Runjhun is not new to the world of up-cycling and recycling. A few years back she launched her own start-up to create conscious consumption by giving women the opportunity to buy preowned clothes from each other. After having done a lot of research into the resources that go into producing cotton, in addition to the clothing production process and the chemicals that often go into it, Runjhun was keen to seek out other options for herself and provide the same for others. It was with this frame of mind that she kept an eye out for sustainable brands and stumbled across Pomogrenade.
Runjhun is keenly aware of the constraints for customers who want to lead a sustainable lifestyle. Buying organic and handmade is often more expensive than brands that aren’t explicitly “sustainable” and/or “ethical”. “A lot of customer want to buy from ethical brands but can’t because of the pricing. So there is a need for sensible pricing” shared Runjhun. She also acknowledged that for many small brands, for whom costs and scale of production are often limited, figuring out ‘sustainable’ elements to their supply chain can be tricky.
Another point off tension for consumers Runjhun noted, is between cultural traditions and the realities of economic liberalization in India. Prior to economic liberalization people would visit their local tailor to have clothing made. The consumer chose the fabric and clothing was made to their specifications in size and often in style too. With economic liberalization came the opportunity to purchase clothing (accessories etc.) from a variety of brands that were now more accessible to the mainstream than they had been in the past. While providing economic access to mainstream consumers, the flip-side often is that an industry that use to provide goods and services often see their livelihoods diminish, as in the case of those that provided tailoring services. However as is often the case, people are re-discovering the benefits of having clothes tailored made vs. mass produced clothing!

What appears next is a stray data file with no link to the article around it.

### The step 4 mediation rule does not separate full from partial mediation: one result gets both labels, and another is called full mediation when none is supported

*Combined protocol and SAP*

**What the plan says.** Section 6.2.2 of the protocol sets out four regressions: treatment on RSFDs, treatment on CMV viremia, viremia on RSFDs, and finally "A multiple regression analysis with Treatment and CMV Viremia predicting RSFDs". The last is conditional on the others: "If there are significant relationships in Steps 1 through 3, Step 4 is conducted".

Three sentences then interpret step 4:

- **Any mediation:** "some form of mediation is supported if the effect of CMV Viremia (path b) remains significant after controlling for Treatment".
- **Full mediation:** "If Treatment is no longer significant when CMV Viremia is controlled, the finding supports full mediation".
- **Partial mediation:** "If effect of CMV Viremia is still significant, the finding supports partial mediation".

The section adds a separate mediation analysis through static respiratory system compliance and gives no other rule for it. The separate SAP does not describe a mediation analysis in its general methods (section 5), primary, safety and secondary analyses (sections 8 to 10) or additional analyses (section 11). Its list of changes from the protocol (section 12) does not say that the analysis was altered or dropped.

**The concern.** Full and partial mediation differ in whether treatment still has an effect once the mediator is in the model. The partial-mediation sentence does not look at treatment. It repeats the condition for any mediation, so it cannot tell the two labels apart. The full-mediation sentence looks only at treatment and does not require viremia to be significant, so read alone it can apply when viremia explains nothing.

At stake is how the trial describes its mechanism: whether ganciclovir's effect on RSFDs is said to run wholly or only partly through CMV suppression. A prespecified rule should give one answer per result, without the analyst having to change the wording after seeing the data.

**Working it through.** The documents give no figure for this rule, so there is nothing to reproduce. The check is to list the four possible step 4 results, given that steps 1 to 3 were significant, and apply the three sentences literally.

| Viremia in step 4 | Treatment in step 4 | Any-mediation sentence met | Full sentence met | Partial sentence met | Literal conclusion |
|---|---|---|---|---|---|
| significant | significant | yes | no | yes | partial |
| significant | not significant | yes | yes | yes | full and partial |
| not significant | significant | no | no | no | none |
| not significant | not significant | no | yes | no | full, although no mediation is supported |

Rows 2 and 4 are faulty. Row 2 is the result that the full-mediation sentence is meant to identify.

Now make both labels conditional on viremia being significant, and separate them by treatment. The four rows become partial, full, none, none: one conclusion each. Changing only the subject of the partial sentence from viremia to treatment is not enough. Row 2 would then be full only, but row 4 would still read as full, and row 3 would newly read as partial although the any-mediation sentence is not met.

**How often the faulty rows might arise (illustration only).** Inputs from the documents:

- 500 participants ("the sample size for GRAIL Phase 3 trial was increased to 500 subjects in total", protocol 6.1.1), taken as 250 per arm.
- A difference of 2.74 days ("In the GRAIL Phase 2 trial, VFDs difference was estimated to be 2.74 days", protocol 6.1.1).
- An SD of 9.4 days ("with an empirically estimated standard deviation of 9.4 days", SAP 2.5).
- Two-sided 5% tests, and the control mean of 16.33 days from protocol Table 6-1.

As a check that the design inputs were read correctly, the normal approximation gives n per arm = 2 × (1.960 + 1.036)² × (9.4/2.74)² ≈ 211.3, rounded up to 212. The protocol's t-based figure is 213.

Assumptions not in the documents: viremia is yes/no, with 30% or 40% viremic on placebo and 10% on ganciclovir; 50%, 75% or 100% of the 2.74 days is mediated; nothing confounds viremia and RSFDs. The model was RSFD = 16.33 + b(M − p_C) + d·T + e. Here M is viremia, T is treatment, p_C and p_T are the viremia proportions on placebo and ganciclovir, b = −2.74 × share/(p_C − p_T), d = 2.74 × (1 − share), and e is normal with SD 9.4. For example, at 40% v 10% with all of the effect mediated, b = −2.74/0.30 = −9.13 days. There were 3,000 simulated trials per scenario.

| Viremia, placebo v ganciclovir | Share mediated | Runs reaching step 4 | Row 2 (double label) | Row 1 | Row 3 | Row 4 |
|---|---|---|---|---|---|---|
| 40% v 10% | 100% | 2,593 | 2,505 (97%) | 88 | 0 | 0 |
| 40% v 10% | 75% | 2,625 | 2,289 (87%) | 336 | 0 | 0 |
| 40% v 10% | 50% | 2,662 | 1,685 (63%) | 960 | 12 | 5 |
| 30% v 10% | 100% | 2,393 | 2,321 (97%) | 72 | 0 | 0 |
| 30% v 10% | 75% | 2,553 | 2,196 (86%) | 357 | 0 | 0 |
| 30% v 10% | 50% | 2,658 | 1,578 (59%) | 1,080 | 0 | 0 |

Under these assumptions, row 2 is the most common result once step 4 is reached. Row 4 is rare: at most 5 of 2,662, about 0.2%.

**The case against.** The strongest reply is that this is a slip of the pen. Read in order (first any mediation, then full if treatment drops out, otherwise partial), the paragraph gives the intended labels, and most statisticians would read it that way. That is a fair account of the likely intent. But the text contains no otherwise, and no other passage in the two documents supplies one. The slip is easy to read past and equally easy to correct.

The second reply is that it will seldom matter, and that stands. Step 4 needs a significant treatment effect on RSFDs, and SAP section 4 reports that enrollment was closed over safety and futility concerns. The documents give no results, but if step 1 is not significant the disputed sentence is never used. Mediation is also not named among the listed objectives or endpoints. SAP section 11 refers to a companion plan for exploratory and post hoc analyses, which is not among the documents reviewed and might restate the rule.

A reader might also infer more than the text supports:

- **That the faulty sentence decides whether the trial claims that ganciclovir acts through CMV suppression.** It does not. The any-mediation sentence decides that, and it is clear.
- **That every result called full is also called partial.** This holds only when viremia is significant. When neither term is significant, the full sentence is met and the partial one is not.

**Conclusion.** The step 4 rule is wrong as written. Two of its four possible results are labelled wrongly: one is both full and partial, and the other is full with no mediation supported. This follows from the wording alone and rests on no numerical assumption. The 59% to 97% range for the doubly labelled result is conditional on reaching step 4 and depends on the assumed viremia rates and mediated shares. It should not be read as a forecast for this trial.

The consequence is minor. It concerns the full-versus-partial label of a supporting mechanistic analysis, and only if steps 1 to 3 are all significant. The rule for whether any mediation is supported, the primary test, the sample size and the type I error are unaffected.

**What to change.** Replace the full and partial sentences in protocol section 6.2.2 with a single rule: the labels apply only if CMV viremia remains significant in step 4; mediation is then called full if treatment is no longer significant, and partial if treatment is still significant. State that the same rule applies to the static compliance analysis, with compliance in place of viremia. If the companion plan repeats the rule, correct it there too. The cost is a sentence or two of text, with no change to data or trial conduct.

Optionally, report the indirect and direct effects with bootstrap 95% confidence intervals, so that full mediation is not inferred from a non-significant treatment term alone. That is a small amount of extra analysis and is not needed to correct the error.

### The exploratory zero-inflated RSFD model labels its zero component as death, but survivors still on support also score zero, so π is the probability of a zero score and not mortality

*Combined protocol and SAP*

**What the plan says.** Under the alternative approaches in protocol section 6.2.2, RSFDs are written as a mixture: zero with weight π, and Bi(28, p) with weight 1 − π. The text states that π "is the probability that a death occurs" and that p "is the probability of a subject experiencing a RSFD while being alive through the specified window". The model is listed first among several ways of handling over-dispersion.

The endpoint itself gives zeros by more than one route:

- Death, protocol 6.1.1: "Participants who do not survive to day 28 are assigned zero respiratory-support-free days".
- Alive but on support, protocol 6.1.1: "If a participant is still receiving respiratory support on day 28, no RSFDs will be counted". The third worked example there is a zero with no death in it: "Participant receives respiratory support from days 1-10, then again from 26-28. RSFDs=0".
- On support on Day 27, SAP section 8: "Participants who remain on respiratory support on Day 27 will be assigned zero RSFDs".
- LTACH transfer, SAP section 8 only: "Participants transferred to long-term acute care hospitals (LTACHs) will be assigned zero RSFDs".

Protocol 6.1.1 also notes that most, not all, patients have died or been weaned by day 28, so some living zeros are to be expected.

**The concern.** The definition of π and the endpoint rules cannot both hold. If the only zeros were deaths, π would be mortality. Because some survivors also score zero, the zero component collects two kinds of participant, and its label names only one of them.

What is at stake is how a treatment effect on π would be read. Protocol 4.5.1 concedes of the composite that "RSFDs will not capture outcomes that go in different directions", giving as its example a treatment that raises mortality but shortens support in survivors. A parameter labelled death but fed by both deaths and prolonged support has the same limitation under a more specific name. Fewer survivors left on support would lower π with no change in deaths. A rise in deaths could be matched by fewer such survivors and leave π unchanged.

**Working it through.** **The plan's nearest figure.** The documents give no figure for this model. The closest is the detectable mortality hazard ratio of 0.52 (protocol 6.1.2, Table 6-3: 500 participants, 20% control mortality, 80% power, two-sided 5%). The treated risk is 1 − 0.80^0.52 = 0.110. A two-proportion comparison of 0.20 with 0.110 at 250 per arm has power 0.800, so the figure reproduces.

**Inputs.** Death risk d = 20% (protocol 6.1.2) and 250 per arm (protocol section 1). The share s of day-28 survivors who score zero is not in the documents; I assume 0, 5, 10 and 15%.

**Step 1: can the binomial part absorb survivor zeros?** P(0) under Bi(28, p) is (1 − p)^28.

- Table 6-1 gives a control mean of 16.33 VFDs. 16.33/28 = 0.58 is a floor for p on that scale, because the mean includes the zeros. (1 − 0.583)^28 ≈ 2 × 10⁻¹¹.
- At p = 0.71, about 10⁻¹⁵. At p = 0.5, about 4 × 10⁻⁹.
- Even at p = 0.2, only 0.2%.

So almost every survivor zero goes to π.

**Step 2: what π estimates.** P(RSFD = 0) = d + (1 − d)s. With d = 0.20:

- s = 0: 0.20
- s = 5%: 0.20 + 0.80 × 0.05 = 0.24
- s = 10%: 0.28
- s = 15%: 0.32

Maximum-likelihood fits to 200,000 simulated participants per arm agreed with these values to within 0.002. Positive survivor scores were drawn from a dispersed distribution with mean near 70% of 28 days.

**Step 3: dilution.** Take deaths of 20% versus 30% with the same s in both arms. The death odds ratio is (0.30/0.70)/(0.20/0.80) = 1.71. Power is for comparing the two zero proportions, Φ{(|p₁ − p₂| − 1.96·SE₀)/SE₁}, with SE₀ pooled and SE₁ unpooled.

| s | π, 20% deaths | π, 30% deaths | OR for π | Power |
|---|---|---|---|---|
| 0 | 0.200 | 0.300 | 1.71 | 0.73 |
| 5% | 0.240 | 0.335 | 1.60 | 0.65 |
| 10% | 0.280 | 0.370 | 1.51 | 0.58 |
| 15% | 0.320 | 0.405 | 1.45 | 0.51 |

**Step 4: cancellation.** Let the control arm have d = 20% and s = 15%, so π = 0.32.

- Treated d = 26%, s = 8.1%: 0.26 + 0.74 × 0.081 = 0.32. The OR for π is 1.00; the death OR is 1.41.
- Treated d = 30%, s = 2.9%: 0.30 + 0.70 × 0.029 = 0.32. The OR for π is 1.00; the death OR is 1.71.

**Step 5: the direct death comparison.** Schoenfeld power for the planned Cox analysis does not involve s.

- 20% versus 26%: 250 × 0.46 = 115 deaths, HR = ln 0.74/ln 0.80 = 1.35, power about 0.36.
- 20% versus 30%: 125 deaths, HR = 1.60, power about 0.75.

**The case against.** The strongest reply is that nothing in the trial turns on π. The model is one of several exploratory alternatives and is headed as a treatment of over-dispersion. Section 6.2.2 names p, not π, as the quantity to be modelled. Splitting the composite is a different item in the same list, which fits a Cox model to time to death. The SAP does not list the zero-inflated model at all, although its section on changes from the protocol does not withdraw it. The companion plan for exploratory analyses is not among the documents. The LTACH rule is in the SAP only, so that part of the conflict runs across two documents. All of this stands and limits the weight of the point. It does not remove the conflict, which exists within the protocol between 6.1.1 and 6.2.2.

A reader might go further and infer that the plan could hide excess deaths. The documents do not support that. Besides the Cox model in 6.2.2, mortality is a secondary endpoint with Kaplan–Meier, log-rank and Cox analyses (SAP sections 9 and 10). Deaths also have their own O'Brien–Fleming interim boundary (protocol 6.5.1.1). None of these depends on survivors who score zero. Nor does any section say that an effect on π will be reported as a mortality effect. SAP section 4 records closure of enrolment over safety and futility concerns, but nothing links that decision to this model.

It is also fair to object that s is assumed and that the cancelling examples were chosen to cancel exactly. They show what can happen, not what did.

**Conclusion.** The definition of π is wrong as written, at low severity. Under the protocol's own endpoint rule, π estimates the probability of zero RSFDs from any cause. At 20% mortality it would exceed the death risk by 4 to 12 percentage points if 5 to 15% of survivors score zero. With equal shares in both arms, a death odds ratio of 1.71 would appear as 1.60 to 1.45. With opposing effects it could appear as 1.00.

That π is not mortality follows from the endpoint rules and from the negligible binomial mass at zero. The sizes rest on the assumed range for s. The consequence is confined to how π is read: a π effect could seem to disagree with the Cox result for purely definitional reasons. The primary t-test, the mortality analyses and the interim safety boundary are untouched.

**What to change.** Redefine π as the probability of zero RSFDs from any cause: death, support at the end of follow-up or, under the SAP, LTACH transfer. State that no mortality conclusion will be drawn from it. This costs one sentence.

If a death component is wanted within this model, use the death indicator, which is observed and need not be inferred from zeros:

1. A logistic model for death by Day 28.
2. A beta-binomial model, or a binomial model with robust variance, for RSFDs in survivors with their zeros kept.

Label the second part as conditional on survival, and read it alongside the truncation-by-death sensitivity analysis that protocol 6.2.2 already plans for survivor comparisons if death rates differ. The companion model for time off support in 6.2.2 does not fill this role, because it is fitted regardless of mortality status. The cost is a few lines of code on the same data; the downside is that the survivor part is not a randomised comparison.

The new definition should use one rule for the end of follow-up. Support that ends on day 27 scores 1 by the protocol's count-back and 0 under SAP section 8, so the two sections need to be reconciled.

“This need for consumption seems to be a new phenomenon”, reflected Runjhun. “We use to lead more sustainable lives. For example, a younger child in a family would start by wearing the older sibling’s clothes and when the clothes became really threadbare, it was turned into a mop or cut into pieces to stuff a pillow. Everything seemed to be reused.”
While value for money seems to be such a big driver for consumers in India, Runjhun believes that brands like Pomogrenade provide a viable option for consumers. In addition to using surplus fabric and employing women from marginalized communities, their pricing structure is accessible too. “They are doing good and you don’t have to pay through your nose for their products”, said Runjhun.
Though turning the tide on mainstream consumption patterns might be a ways away yet, it is encouraging to know of people like Runjhun who are engaging in these conversations and habits with those closest to them.